When Nature Teams Up

Here are some little-known facts about how wild birds and animals engage in teamwork for survival!

Teamwork in the animal world is not surprising: bees swarm together, ants live in communities, lions work together as a pride and elephants need their herd. The gathering of food, whether by hunting or by foraging, remains the key focus for any group of animals.

Teamwork between monkeys and deer is legendary in the forest. Monkeys hang around herds of deer and are the first to warn the deer if a predator is nearby. The deer also has the advantage of getting treats from the trees when the monkeys break branches or drop some fruit! With such teamwork in play, it is hard work for a predator to come close enough unnoticed.

Image: Image Courtesy- Surabhi Ganguly 

A pack animal that is relatively unknown is the Indian Wild Dog or Dhole. Often incorrectly called foxes because of their rusty colour and bushy tails, these dogs roam in the densest Indian jungles and hunt alongside tigers and leopards. When they play, they look like the dogs in your local dog park, running in circles, tripping over each other and rolling in the mud, and when they are lazy, they could sleep for hours without any concern about your presence. But when they are hungry, they are well-organised and ruthless. They communicate with each other by whistling, chase their prey until it is exhausted, then gang up on the animal from different corners and keep attacking it until it falls to the ground. A large enough pack of wild dogs could even bring down a tiger!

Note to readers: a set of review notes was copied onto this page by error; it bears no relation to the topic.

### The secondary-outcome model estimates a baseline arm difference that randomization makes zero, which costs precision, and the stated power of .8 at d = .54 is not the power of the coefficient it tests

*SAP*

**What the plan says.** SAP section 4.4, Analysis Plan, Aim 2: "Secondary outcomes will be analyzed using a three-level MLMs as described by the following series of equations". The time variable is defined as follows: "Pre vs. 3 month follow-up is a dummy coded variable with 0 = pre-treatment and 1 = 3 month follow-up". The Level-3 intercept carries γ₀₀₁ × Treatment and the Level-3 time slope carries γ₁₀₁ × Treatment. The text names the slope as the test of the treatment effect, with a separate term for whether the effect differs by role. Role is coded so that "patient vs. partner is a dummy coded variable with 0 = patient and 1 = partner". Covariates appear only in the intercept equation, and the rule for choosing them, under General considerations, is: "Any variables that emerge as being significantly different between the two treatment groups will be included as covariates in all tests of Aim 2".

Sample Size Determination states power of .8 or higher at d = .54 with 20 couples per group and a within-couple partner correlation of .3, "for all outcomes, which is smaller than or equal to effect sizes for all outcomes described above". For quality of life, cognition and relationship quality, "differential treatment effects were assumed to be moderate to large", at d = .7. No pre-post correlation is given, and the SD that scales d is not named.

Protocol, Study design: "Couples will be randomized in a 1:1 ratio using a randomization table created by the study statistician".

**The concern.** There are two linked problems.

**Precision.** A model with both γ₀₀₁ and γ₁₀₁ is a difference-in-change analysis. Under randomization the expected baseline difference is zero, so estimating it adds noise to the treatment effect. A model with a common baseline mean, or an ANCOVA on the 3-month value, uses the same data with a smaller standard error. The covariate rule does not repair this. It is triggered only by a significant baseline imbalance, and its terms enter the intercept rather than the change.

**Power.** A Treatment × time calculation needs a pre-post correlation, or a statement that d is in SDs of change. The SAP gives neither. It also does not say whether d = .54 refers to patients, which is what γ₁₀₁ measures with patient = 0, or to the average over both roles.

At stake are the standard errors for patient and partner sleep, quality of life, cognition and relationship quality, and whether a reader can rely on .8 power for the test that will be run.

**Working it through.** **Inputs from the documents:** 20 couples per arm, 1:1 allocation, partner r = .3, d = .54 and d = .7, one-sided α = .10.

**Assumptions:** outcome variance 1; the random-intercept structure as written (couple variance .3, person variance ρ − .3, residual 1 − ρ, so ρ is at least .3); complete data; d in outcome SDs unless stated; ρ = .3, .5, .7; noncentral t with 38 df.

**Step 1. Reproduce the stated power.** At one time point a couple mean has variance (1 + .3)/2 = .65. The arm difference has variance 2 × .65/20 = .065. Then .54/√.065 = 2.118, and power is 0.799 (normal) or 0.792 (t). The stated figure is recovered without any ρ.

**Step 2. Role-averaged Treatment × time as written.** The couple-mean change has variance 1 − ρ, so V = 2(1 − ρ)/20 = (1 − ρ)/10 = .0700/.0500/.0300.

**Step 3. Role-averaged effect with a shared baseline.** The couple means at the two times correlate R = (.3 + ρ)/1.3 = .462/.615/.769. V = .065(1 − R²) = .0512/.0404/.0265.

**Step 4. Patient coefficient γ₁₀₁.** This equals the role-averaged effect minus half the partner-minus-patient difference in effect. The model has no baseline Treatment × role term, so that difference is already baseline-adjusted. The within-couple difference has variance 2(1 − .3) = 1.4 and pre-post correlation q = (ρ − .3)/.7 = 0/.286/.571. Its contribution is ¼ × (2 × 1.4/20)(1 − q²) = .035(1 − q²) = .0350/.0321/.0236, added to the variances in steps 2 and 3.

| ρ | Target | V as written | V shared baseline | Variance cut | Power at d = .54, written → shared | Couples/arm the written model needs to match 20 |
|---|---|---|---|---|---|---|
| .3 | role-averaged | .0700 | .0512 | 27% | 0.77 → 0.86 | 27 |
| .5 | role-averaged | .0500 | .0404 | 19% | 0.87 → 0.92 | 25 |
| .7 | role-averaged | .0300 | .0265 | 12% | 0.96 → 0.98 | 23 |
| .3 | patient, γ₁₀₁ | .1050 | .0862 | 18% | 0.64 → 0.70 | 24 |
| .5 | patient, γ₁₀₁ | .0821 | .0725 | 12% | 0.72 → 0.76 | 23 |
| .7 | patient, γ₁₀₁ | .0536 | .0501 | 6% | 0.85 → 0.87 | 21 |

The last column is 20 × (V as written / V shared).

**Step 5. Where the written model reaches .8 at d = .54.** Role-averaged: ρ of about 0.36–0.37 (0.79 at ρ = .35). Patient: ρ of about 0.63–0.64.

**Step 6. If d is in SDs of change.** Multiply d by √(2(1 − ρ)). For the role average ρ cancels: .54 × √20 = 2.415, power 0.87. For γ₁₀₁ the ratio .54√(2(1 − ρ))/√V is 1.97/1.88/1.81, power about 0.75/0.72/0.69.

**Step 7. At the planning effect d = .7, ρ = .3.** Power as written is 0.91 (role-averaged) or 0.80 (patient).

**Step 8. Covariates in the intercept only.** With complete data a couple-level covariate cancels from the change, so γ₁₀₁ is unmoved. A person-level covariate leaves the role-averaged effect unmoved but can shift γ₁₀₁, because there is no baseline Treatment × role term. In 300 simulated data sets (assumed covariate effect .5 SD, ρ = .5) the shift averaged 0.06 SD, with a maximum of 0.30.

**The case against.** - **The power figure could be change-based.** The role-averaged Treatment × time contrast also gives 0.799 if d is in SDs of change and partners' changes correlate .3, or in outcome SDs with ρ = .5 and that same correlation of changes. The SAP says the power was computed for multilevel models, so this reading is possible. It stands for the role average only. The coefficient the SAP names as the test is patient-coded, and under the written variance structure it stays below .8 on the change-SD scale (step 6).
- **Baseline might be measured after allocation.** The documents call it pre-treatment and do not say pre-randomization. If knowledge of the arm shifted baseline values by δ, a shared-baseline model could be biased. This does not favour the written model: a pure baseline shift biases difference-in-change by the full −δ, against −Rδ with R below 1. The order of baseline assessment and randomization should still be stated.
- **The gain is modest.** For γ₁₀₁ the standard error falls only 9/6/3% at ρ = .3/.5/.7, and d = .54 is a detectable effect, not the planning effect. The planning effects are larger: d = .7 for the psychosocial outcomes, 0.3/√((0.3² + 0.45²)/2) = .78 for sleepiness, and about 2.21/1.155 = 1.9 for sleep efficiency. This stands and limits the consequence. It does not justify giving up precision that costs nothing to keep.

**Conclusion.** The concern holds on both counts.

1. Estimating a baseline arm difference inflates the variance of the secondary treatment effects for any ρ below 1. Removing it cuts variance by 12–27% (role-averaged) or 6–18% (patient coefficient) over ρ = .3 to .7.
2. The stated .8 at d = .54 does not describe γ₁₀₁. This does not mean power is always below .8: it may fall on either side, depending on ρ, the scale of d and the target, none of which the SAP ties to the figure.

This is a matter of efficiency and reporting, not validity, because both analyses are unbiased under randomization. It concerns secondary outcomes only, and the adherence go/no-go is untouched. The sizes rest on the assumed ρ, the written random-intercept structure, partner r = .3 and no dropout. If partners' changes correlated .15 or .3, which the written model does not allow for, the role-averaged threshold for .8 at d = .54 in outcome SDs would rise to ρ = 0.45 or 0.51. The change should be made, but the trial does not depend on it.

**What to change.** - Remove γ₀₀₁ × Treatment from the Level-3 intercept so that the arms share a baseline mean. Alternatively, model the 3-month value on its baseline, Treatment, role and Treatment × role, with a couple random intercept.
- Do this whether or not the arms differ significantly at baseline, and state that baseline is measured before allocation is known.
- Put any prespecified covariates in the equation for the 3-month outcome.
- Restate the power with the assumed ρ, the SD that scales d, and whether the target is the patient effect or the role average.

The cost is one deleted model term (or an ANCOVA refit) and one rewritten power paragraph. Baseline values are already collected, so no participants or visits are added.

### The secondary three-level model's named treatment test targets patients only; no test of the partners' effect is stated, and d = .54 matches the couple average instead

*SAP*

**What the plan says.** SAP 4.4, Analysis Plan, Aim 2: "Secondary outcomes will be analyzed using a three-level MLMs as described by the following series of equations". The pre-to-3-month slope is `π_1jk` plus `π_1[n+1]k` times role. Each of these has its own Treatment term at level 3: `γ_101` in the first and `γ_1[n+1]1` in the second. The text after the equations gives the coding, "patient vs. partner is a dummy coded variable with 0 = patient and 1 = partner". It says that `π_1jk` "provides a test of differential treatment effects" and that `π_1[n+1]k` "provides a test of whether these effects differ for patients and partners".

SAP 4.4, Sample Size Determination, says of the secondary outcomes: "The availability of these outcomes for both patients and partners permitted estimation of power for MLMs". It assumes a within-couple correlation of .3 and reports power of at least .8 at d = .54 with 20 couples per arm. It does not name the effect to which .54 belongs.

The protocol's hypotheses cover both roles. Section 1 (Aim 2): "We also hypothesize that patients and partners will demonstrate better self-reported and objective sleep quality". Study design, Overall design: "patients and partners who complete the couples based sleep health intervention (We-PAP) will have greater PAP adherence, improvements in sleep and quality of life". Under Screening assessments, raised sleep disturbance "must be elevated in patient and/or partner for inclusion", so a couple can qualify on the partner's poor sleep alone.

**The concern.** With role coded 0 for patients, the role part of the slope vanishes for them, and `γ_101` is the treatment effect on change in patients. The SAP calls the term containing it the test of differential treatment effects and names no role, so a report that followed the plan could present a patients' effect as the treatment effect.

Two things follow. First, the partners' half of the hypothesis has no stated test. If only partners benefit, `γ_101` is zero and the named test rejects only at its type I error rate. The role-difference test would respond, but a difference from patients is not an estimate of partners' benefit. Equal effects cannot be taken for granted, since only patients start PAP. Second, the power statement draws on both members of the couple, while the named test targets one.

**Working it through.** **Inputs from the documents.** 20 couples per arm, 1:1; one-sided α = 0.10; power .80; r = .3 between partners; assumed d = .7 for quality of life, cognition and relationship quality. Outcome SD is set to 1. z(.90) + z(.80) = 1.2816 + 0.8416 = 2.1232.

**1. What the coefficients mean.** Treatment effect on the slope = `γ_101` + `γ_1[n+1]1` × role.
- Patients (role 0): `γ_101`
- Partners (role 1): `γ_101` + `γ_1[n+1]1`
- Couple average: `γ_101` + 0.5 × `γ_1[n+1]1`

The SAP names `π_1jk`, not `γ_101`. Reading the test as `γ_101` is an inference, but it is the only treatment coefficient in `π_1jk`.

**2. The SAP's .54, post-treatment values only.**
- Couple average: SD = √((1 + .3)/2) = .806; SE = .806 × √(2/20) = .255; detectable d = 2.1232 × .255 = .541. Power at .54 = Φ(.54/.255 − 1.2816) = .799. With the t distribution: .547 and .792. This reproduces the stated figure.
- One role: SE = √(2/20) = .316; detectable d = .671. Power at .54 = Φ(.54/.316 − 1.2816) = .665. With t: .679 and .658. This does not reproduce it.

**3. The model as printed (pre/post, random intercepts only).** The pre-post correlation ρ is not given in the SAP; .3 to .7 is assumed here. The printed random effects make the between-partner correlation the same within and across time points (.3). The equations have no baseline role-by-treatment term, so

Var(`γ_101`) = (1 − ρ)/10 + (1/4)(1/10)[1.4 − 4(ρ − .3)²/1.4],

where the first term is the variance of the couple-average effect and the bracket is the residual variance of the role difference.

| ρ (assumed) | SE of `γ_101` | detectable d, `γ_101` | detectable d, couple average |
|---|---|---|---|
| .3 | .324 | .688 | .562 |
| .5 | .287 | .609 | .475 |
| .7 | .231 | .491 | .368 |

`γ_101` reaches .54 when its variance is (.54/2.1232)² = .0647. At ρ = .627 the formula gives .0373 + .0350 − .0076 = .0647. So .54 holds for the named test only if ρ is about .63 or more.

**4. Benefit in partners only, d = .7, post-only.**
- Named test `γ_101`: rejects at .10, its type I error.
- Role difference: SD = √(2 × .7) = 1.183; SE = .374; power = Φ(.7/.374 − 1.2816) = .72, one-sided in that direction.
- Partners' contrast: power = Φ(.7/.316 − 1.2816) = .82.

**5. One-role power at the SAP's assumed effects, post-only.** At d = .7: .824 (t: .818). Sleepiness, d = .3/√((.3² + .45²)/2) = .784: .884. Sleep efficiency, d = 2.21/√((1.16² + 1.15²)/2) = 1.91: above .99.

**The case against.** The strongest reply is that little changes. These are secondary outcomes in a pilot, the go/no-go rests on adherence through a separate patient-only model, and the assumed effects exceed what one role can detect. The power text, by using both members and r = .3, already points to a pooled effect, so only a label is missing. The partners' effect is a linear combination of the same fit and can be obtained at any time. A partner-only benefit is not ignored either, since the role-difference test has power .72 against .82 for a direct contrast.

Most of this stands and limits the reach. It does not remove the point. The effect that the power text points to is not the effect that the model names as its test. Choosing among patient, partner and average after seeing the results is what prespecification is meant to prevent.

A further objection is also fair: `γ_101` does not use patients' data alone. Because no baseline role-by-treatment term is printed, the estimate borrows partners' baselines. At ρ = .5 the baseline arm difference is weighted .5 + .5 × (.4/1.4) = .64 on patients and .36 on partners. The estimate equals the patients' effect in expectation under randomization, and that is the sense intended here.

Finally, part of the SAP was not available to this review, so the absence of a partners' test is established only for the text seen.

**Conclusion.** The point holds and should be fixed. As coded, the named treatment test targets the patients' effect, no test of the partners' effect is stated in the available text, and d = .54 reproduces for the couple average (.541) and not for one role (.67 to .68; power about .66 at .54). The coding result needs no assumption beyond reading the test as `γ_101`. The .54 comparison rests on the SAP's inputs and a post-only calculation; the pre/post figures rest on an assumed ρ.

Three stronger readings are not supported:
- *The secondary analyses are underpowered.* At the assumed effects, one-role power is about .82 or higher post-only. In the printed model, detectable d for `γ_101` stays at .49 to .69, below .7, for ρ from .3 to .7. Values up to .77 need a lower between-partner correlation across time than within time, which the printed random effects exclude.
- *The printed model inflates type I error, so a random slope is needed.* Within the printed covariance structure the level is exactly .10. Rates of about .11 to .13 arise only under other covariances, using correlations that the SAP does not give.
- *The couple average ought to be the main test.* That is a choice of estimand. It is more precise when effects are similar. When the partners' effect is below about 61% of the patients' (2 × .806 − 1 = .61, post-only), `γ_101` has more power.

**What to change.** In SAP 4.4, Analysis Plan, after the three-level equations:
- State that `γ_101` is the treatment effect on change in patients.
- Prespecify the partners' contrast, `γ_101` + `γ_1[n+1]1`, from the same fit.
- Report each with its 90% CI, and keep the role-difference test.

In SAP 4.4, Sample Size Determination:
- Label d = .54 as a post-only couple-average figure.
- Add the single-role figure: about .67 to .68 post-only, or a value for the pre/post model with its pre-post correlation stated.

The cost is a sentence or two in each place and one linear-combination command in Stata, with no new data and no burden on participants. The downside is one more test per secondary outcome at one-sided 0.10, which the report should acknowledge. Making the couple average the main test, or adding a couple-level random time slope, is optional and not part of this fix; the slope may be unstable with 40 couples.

A little-known fact about birds in the jungle is that they form teams too. These birds team up with birds of another species and form a flock, also called a hunting party. Being insectivorous, these birds are found in various parts of the forest; some on the ground, others in the lower bushes, and still others sweeping from tree to tree or pecking in the wood. With so much activity, insects are displaced and can be easily spotted and caught as prey! This pretty smart strategy pays off well, and one can see the whole flock moving together from one area to the next, being bird-brained may not be such a bad thing after all!

The more time one spends in nature, the more one can understand these habits and patterns in the wild. Teamwork plays a crucial role in survival; perhaps it is time that humans learn a thing or two from the wild!

Surabhi Ganguly

Surabhi Ganguly

Jeevoka member since Sep 2019

An electronic engineer by training, I have spent over a decade working with a large multinational company as a Systems Engineer with postings in India and Europe. The outdoors have fascinated me ever since I was a little girl, and so I have curiously ventured the wild with my binoculars, a bird book and the wish to know my surroundings better. Over the last fifteen years, I have visited many national parks across the country and have had several up, close and personal experiences with wildlife that I am excited to share here!